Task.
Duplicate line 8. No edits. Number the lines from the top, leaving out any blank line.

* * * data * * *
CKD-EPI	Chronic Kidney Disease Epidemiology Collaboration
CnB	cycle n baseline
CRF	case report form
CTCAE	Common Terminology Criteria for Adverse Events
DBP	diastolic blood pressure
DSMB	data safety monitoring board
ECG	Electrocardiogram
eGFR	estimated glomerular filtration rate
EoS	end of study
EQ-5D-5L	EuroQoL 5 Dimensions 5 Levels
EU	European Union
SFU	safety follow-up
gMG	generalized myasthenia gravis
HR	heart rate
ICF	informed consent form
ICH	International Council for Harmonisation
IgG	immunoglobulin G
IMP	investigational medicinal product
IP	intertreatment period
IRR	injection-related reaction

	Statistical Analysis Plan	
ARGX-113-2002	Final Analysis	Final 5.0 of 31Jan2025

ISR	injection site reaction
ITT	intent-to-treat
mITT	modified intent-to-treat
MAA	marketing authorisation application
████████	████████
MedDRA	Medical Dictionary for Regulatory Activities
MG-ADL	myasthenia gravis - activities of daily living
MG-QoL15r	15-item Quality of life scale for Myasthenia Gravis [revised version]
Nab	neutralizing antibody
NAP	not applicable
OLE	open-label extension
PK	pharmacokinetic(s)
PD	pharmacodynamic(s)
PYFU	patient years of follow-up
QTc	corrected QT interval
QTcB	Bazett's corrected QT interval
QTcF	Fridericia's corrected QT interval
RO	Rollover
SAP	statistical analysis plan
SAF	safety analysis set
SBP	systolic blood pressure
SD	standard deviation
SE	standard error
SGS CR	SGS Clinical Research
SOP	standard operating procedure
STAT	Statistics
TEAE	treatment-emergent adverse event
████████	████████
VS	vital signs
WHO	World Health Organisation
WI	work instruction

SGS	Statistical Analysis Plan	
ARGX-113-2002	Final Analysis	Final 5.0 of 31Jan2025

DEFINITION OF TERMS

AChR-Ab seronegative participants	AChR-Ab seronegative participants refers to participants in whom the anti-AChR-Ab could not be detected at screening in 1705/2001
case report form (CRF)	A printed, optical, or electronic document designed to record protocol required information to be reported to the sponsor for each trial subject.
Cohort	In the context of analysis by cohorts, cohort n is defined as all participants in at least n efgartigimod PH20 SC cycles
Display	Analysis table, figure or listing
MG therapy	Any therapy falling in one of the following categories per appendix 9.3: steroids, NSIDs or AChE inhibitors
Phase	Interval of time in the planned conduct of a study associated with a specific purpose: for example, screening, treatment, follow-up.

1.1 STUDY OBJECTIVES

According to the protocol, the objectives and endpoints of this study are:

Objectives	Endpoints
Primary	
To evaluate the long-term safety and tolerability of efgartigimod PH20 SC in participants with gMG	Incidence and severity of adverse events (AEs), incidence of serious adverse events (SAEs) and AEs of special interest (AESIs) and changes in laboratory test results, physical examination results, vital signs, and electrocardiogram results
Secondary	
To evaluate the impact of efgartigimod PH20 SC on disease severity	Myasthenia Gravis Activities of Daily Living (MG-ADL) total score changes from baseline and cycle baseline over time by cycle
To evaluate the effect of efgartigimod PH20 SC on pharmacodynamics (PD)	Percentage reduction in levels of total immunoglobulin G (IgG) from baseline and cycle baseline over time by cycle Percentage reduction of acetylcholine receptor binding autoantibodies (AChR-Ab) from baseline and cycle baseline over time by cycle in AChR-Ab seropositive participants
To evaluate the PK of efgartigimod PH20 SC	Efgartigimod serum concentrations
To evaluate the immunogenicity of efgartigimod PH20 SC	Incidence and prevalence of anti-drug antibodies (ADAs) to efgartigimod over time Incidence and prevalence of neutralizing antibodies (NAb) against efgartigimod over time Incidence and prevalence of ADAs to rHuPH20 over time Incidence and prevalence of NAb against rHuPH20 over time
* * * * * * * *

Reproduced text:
eGFR	estimated glomerular filtration rate